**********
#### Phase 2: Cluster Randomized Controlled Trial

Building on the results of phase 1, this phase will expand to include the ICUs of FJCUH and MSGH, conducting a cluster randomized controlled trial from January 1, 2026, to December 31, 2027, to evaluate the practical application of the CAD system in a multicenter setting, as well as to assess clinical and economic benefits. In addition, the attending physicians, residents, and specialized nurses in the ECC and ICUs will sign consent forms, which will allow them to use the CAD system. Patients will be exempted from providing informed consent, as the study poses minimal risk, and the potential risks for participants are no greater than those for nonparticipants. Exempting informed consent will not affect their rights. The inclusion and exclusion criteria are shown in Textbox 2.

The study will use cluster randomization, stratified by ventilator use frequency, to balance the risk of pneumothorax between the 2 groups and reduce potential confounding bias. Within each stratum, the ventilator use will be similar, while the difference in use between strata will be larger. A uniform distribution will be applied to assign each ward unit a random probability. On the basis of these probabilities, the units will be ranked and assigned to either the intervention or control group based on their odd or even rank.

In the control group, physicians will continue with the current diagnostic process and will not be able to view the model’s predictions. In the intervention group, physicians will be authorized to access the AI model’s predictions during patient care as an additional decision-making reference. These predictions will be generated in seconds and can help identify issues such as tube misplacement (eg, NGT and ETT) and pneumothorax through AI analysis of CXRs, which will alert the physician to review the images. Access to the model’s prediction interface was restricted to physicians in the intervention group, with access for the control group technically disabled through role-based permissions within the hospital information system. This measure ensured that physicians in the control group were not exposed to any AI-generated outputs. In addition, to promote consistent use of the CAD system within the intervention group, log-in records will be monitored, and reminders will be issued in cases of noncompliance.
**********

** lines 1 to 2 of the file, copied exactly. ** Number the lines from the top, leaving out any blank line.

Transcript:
#### Phase 2: Cluster Randomized Controlled Trial

Building on the results of phase 1, this phase will expand to include the ICUs of FJCUH and MSGH, conducting a cluster randomized controlled trial from January 1, 2026, to December 31, 2027, to evaluate the practical application of the CAD system in a multicenter setting, as well as to assess clinical and economic benefits. In addition, the attending physicians, residents, and specialized nurses in the ECC and ICUs will sign consent forms, which will allow them to use the CAD system. Patients will be exempted from providing informed consent, as the study poses minimal risk, and the potential risks for participants are no greater than those for nonparticipants. Exempting informed consent will not affect their rights. The inclusion and exclusion criteria are shown in Textbox 2.